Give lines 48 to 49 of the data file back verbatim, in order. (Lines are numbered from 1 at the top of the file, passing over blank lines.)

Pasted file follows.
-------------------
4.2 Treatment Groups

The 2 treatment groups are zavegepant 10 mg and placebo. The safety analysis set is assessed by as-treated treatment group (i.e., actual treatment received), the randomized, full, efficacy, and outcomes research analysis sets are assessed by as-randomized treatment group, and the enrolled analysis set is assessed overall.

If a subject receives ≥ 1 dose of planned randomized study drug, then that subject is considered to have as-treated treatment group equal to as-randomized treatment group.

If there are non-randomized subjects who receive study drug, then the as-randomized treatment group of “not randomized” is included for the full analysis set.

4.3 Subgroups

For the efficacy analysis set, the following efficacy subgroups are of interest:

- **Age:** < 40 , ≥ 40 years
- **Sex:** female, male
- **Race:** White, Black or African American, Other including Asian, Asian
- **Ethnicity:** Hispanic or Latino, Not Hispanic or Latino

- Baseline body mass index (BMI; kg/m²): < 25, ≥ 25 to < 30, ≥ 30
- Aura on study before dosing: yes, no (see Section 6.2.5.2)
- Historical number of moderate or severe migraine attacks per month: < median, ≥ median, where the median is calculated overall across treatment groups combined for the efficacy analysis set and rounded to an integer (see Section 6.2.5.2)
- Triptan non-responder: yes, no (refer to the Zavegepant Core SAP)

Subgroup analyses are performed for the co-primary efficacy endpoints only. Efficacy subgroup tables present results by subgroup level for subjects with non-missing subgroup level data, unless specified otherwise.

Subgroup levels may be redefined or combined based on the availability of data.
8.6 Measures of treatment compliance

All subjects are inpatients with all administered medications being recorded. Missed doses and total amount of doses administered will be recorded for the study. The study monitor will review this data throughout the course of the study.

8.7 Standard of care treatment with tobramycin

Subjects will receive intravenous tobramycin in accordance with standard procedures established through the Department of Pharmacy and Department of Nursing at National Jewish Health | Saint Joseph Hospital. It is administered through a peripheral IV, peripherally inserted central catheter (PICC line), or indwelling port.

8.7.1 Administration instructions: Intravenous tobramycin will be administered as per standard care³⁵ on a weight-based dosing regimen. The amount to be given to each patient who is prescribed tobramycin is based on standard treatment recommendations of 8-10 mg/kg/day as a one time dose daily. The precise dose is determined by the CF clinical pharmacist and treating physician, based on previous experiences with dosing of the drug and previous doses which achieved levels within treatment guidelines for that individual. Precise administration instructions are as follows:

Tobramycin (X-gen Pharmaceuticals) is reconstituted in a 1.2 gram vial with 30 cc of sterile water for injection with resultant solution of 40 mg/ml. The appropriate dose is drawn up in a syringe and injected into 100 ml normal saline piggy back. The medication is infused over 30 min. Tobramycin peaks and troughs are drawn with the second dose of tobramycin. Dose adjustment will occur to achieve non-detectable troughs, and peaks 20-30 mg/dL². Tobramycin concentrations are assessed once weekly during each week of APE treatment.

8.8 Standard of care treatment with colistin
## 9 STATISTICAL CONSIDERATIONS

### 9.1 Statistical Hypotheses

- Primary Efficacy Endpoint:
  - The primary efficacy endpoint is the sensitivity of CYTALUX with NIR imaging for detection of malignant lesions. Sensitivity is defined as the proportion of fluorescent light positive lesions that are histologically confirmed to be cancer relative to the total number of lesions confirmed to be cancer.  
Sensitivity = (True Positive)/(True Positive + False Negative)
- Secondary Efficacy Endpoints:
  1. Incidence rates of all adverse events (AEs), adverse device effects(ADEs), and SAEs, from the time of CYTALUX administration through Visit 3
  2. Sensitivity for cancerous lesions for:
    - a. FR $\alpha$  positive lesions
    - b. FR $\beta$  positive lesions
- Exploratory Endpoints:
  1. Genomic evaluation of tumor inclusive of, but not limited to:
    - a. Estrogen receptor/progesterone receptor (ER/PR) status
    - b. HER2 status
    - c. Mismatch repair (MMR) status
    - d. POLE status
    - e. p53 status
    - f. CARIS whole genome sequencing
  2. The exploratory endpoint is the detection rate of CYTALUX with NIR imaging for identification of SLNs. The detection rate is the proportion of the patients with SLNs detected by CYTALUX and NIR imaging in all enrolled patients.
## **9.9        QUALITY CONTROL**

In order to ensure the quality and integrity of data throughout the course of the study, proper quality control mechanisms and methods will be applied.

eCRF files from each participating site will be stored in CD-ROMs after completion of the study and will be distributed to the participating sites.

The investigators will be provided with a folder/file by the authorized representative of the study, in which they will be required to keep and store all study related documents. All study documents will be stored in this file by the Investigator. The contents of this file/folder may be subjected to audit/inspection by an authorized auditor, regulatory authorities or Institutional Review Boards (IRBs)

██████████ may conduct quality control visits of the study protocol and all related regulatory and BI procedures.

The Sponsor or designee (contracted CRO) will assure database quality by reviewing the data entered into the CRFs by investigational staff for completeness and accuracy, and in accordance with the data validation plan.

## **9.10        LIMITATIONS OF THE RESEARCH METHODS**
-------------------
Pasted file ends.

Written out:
The Sponsor or designee (contracted CRO) will assure database quality by reviewing the data entered into the CRFs by investigational staff for completeness and accuracy, and in accordance with the data validation plan.

## **9.10        LIMITATIONS OF THE RESEARCH METHODS**